Venezuela’s President Nicolás Maduro has requested US$5 billion from the International Monetary Fund to improve the country’s ability to detect and respond to the coronavirus pandemic.
Maduro ordered a nationwide quarantine starting Tuesday after the number of people infected with the virus nearly doubled to 33 on Monday. While the country has suspended schools, ordered commuters to wear face masks and limited almost all air traffic, there’s much uncertainty about how Venezuela would cope with the spread of the virus.
“This is a crucial moment, and knowing the aggressive and highly contagious levels of this disease, we will take quick and forcible measures to stop its propagation,” Maduro said in a letter to IMF Managing Director Kristalina Georgieva signed on March 15, shared by the country’s Foreign Minister Jorge Arreaza today.
The IMF said it’s ready to mobilise its US$1 trillion lending capacity to help nations counter the coronavirus outbreak, with Georgieva calling for global coordination on monetary, fiscal and regulatory support.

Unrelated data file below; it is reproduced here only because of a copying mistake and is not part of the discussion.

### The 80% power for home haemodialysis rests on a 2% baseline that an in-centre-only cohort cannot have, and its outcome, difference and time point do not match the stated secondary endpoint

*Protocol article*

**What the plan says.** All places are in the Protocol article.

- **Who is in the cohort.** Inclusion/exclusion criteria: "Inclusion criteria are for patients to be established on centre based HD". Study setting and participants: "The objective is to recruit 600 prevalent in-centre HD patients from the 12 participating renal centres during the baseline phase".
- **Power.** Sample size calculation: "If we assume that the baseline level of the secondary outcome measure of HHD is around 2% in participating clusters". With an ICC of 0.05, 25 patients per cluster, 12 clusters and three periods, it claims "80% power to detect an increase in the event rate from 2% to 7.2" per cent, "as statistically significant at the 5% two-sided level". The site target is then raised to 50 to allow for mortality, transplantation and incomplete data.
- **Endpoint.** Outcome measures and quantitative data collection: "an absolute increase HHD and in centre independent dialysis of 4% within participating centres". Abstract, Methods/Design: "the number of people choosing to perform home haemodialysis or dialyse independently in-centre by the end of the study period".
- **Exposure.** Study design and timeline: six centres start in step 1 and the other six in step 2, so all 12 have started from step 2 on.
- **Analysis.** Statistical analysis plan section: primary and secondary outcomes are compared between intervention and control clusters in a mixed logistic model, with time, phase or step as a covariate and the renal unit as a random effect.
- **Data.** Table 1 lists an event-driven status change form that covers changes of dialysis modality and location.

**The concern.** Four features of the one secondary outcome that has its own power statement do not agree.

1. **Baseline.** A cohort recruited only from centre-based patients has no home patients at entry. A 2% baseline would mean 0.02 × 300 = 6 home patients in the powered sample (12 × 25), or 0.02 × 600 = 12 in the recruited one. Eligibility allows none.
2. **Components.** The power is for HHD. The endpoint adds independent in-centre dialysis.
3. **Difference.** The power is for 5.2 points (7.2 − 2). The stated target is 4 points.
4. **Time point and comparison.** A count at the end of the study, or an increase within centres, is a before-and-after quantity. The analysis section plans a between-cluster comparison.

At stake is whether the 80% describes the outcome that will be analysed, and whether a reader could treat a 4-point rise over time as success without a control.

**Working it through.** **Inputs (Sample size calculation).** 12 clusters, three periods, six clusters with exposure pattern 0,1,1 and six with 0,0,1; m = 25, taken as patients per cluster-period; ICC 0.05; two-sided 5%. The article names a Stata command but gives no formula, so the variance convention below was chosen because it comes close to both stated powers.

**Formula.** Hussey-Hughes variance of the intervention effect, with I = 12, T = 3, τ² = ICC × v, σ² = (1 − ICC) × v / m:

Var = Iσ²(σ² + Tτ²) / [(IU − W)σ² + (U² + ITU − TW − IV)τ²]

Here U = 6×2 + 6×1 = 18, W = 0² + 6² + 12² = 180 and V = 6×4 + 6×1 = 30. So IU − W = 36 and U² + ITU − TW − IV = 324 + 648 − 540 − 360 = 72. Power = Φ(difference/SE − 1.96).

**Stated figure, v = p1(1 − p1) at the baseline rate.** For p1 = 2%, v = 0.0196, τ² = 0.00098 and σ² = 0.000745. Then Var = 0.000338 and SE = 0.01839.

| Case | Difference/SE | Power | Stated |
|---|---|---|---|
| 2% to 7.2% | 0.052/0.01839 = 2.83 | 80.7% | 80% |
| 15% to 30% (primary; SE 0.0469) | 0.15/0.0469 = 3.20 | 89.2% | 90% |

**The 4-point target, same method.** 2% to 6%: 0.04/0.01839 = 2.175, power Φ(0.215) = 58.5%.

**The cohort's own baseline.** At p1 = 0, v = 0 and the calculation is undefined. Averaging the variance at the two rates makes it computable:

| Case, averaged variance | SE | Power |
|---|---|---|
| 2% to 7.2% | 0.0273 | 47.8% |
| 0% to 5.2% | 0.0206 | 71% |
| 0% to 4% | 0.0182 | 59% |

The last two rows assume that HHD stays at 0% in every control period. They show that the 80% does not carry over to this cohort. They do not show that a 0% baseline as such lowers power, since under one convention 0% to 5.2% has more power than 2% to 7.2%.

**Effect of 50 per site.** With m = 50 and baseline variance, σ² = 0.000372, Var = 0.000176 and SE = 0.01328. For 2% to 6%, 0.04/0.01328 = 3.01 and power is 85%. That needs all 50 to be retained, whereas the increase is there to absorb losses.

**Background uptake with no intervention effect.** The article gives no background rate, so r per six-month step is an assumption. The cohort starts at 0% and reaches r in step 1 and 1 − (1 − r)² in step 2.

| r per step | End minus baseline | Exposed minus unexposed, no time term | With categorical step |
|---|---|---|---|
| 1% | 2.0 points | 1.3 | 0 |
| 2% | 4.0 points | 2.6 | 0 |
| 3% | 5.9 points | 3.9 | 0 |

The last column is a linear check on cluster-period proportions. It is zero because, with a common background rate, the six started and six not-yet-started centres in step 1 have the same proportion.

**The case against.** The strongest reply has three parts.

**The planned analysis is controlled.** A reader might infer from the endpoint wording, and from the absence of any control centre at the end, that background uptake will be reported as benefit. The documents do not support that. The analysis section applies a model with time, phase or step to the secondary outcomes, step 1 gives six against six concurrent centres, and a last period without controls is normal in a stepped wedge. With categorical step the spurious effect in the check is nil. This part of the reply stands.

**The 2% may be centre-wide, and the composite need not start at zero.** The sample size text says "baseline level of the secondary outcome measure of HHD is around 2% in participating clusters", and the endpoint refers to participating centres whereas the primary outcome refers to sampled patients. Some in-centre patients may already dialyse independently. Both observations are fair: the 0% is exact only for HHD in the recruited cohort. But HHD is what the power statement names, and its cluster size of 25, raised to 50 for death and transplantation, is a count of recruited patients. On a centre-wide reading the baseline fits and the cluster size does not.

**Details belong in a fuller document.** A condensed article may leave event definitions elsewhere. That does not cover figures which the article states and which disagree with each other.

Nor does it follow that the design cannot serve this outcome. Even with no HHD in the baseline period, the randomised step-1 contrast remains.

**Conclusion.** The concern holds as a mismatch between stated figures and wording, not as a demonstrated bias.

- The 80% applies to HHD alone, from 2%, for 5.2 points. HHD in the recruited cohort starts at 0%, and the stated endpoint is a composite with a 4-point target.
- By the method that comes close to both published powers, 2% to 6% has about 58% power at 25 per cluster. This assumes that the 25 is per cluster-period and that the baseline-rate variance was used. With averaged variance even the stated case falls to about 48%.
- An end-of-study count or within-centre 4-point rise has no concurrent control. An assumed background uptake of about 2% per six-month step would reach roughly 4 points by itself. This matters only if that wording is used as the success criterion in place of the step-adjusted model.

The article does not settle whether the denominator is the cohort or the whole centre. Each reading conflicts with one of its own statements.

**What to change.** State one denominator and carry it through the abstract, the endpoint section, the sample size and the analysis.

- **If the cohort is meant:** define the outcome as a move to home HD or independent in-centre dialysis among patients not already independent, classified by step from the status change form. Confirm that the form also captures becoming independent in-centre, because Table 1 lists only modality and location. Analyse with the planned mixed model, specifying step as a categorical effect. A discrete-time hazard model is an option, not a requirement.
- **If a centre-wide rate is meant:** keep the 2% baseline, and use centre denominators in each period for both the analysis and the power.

Georgieva reiterated in a blog post Monday that the fund has US$50 billion in flexible and rapid-disbursing emergency funds for developing nations, with as much as US$10 billion available at zero interest rates.
Venezuela’s relationship with the IMF has long been contentious. In 2007, late President Hugo Chavez pledged to cut ties with the fund, considering it a body that serves the interests of the US.
"The day the courts of the Republic order Juan Guaido's detention for the crimes he has committed, he will go to jail, rest assured," Maduro said.
Last year, the IMF suspended Maduro’s access to almost US$400 million of special drawing rights, citing political chaos since opposition leader Juan Guaidó was backed by almost 60 countries as the rightful leader.
Venezuela’s health system, depleted by seven-year recession, is ranked among the worst in the world in its capacity to detect, quickly respond and mitigate a pandemic. The country’s hospitals suffer from vast shortages of anything from antibiotics and protective equipment to soap and water.
by Patricia Laya & Alex Vasquez, Bloomberg